What scares managers is the inability to disrupt a team member when they are working to interject something “important.” In hybrid work, the team member may go into a focus mode that purposefully eliminates distraction, including ignoring e-mails. When these two approaches clash, rework likely ensues. When good planning meets hybrid work, however, the result can be higher quality outcomes in shorter times. A plan followed translates into transparency about work. A team member working from home executes the plan In the agreed-upon way.
Agile development methodologies work well with hybrid work because their plans incorporate shorter-term objectives within a broader set of goals. Agile sprints facilitate remote worker partitioning off time to deliver on the promised increment. The manager’s next big idea goes into the backlog to be taken up in a future sprint.
2. The management of measurement
Allowing people to work remotely requires transparent measurements that allow antsy managers to understand that work continues despite their inability to see butts in seats, or interrupt people for a check-in.
Hybrid work requires the adoption of push measurements rather than pull measurements, perhaps to the consternation, perhaps of, John Seely Brown, Lang Davison, and John Hagel III, and their The Power of Pull. Push, in this context, gives control to the creator, the executor of the task. They need to push the reporting of results and activity into the information flow. As Brown then suggests, the manager needs to pull what they need from the information stream. The components of the information flow need to be part of the work experience design—a design that should include agreements so those pushing data know what to share, and those pulling insights know what is available.
There should be no confusion about what gets posted, or where. Project work gets recorded on a Trello board, with comments on obstacles. The completion of a task must be accurate and reported within the day or completion, or the hour. Business need drives the details of timing and data. What matters universally is that all parties agree on what they need to share, where the sharing takes place, and when they need to report.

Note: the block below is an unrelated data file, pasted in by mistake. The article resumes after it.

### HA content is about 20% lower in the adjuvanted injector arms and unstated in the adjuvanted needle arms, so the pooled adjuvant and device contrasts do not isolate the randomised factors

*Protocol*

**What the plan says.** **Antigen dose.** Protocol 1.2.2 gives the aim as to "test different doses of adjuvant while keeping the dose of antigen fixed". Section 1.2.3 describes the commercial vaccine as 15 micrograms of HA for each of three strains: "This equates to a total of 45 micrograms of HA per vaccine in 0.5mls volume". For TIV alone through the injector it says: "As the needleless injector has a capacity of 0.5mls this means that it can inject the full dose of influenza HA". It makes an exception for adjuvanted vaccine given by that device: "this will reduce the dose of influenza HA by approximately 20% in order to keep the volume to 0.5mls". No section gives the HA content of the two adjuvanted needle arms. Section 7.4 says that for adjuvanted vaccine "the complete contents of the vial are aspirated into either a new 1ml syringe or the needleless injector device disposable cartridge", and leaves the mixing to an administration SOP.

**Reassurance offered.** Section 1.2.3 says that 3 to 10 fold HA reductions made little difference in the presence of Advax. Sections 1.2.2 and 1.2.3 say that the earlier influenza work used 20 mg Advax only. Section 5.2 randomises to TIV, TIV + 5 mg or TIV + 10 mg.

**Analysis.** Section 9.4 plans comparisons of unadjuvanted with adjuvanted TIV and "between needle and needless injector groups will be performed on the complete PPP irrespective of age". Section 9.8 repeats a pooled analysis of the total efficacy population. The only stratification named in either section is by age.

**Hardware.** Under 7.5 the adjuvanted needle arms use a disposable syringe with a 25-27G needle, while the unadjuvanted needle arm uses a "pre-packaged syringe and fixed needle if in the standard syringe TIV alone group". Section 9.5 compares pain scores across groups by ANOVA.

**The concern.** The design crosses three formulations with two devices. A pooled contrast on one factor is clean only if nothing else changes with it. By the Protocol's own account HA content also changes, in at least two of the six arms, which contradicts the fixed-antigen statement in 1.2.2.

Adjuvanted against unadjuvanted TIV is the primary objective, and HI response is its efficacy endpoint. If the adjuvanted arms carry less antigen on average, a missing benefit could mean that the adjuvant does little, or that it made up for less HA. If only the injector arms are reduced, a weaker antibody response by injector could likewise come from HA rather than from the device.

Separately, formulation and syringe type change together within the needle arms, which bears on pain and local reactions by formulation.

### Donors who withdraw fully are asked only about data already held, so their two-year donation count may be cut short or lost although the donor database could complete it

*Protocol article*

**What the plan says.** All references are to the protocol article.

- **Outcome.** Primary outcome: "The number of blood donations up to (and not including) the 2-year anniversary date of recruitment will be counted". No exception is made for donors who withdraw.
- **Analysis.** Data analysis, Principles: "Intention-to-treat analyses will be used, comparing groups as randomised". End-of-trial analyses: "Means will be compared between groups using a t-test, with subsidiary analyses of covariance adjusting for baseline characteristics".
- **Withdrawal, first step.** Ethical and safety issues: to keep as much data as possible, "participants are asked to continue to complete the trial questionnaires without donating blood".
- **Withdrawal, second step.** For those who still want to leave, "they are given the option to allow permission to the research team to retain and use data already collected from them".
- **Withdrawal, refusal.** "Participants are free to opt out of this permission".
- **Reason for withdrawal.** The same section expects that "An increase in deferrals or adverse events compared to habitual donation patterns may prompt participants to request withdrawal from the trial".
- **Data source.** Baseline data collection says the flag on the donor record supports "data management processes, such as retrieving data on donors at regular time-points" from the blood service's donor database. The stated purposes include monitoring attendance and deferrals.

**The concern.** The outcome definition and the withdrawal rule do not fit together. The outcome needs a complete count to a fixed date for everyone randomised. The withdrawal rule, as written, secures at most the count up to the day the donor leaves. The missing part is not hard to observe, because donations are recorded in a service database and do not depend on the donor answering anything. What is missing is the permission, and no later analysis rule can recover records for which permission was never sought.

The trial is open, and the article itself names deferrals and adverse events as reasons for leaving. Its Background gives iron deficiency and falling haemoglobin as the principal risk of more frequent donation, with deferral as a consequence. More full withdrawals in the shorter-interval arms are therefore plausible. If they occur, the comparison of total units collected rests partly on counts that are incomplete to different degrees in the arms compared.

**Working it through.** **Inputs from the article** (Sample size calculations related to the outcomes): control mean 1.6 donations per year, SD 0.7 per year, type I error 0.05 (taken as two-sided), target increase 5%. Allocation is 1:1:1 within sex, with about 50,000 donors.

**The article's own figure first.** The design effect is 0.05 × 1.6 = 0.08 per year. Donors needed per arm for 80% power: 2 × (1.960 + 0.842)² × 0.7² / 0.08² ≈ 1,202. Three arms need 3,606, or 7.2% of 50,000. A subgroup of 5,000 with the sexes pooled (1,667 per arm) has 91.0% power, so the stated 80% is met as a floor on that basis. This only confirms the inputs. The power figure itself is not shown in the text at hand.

Managers need to work closely with individuals and teams to define what good looks like—how success gets defined. Managers may fear this because much of management in an office revolves around looking busy—broadly creating activity. A product launch or a marketing campaign in execution is too large a bucket. Organizations need to find measurements that allow workers to understand their value in smaller increments—and ways to easily share progress at the same level.
Good measurement will likely require the re-evaluation of team structures, work assignments, project launch and success criteria, and a wide range of other items that may well lead to more rapid and incremental shifts in teams, as learning will take place more quickly. The veil of hiding behind being busy will lift, and it will become increasingly apparent which people contribute. Managers then need to think about how they mentor, reorient, replace, or otherwise better align their needs with their organizations.
Organizations should avoid measurement that devolves into tracking time, soliciting phone records (or recording phone calls and producing transcripts), website use, or monitoring keystrokes. By moving to commitment-based work people get to decide how best to use their time to accomplish a goal—and when, as long as it gets done on time and within budget. That they watch TV during the day and work at night should mean little to the organization as long as the work gets done and the person is present when they promise to be.
3. Getting to know the team
Managers will need to get to know their team members better than ever. Hybrid work requires managers to understand what motivates their people—and to provide them opportunities that encompass their passions as well as their talents. They need to challenge people and engage them as they learn—not leave them to sink or swim on their own.